Berlin

Berlin

Berlin

Berlin

Synopsis

In the political history of the past century, no city has played a more prominent -- though often disastrous -- role than Berlin. At the same time, Berlin has also been a dynamic center of artistic and intellectual innovation. If Paris was the "Capital of the Nineteenth Century", Berlin was to become the signature city for the next hundred years. Once a symbol of modernity, in the Thirties it became associated with injustice and the abuse of power. After 1945, it became the iconic City of the Cold War. Since the fall of the Wall, Berlin has again come to represent humanity's aspirations for a new beginning, tempered by caution deriving from the traumas of the recent past. David Clay Large's definitive history of Berlin is framed by the two German unifications of 1871 and 1990. Between these two events several themes run like a thread through the city's history: a persistent inferiority complex; a distrust among many ordinary Germans, and the national leadership of the "unloved city's" electricatmosphere, fast tempo, and tradition of unruliness; its status as a magnet for immigrants, artists, intellectuals, and the young; the opening up of social, economic, and ethnic divisions as sharp as the one created by the Wall.

Excerpt

During a stay in West Berlin in the fall of 1989 I decided, as I often did on visits to that city, to take a day's excursion across the Wall to East Berlin. At that time both halves of the "Siamese city" were tense because thousands of East German citizens were demonstrating for greater freedoms, including the right to travel freely to the West; some of the protesters, hoping to settle permanently in the Federal Republic of Germany (FRG), had gone so far as to take refuge in the West German embassies in Budapest, Prague, and Warsaw, refusing to leave without the promise of safe passage to the Federal Republic. To complicate matters, the Soviet president, Mikhail Gorbachev, was scheduled to arrive in the East German capital in a few days to help the German Democratic Republic (GDR) celebrate the fortieth anniversary of its foundation. On that cold early October morning when I took the S-Bahn over the Wall to the Friedrichstrasse station there were relatively few passengers on the train. As I handed my passport to a glowering border official I said cheerfully: "It looks like I'm the only one dumb enough to be traveling in this direction." Of course I should have known better than to attempt a lame joke with an East German official—one never joked with these fellows—and I was immediately subjected to an extended tongue-lashing for insulting the majesty of the East German state. Then I was made to sit by myself for a while in a small room so that I could contemplate the enormity of my impudence. Only after an hour or so was I allowed to retrieve my passport, pay the fee for a day's visa, and begin my short visit to the "Capital of the GDR." It would have considerably buoyed my spirits that day had I known that the Wall I had just crossed would come down within a matter of weeks and that the state I had just "insulted" would itself collapse a year later.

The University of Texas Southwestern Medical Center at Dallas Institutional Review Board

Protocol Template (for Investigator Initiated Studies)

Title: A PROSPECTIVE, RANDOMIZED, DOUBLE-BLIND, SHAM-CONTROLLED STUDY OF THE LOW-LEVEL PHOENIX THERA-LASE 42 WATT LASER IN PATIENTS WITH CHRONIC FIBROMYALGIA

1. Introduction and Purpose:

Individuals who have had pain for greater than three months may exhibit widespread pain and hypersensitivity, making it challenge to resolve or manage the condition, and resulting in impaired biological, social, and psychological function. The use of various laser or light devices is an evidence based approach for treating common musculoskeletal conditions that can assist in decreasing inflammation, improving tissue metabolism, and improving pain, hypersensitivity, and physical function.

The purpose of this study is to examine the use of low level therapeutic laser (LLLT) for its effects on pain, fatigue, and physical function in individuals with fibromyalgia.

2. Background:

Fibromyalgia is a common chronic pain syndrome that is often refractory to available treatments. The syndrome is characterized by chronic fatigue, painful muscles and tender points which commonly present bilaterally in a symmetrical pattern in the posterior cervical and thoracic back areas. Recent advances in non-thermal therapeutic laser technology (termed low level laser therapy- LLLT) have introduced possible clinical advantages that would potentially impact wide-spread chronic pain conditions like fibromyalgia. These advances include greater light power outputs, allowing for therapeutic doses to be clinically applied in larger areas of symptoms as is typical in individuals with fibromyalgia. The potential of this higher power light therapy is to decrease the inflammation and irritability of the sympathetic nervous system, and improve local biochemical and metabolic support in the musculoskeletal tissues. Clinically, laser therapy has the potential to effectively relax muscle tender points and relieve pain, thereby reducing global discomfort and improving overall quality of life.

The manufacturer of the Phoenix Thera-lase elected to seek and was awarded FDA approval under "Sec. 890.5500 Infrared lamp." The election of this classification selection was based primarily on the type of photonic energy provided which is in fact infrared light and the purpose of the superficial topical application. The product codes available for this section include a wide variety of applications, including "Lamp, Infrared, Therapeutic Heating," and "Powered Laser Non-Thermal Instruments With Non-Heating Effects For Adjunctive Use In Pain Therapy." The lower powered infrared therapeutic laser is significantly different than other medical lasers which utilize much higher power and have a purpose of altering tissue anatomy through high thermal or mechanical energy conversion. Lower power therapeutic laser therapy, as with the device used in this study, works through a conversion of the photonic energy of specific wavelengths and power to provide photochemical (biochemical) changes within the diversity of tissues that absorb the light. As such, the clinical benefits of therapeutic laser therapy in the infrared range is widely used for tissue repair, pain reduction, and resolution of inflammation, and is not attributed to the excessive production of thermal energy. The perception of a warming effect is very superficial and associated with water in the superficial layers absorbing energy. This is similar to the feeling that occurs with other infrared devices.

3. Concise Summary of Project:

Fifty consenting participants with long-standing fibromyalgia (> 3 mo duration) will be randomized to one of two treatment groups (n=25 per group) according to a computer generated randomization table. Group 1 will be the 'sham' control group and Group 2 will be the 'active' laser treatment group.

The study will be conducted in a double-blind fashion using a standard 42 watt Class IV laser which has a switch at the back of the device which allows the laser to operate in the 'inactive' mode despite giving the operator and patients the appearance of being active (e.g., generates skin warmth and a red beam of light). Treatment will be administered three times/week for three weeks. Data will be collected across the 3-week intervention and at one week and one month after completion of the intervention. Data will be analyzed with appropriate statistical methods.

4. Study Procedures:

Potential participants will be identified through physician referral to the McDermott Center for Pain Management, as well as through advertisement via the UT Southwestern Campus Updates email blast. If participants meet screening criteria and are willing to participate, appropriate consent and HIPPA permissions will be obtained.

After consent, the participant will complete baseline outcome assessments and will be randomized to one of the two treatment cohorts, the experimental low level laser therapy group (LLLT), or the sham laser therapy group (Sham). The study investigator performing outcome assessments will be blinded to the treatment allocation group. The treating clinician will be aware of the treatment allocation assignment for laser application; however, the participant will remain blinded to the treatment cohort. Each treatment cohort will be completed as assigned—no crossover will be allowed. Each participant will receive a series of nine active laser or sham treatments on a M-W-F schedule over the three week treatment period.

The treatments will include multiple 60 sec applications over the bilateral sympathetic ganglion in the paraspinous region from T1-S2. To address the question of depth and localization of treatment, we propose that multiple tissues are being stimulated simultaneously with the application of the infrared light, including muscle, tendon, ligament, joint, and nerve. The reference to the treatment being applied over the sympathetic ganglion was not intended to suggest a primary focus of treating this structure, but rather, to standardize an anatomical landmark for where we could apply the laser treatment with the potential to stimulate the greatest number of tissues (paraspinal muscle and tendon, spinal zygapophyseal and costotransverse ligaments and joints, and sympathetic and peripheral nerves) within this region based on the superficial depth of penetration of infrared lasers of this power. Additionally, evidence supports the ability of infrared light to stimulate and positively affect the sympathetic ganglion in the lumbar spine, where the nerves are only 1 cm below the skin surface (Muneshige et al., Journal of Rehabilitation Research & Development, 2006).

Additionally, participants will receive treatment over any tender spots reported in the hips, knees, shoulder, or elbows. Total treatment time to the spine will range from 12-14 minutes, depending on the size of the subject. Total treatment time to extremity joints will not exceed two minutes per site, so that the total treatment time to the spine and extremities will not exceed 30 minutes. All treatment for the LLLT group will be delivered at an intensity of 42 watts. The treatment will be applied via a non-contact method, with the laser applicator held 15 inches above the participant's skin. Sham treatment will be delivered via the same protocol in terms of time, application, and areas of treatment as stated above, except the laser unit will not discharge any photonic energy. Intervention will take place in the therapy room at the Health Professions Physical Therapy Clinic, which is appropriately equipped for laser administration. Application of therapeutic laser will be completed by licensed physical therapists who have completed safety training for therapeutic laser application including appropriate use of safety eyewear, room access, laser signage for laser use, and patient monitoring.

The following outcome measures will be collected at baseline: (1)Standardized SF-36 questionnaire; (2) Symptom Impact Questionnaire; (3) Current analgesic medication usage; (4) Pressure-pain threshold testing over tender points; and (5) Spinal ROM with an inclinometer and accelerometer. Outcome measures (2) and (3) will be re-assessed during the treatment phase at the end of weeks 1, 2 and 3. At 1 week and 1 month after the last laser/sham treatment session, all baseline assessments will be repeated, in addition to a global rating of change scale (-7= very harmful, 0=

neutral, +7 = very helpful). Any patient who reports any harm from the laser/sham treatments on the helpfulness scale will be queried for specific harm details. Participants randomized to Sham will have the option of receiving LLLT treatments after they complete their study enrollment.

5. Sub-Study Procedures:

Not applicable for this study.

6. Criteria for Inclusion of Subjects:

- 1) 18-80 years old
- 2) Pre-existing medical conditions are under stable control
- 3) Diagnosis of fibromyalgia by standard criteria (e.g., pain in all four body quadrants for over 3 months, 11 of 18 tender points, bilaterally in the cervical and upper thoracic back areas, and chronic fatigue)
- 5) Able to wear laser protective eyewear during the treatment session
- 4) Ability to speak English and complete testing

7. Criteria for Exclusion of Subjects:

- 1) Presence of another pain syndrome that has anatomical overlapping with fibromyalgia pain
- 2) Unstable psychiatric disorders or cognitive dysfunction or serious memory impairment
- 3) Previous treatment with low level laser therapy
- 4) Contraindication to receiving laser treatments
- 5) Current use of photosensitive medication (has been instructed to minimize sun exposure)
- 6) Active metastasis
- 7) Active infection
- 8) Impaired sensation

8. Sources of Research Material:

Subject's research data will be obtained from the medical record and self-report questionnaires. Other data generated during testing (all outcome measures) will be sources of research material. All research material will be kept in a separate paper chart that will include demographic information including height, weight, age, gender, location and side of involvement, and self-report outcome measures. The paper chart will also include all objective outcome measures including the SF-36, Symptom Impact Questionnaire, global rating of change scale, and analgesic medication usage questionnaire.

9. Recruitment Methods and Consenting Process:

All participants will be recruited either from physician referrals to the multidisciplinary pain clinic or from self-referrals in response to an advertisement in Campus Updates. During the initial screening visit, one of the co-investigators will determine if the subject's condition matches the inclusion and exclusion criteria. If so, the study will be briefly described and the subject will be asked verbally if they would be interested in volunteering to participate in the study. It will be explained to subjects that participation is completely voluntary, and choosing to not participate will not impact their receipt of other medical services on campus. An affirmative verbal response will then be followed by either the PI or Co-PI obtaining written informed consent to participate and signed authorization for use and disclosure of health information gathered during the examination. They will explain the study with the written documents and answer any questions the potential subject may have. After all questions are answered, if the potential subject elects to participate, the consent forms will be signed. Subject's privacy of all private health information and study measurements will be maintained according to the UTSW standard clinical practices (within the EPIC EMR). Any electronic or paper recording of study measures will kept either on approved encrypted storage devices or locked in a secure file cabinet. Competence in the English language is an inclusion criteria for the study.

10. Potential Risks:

Of course, I was hardly the only one who did not anticipate the incredible upheaval that was about to transform Berlin, Germany, and Europe. Virtually everyone, including the people who were supposed to know about such things, was . . .

Search by... Author
Show... All Results Primary Sources Peer-reviewed

Oops!

An unknown error has occurred. Please click the button below to reload the page. If the problem persists, please try again in a little while.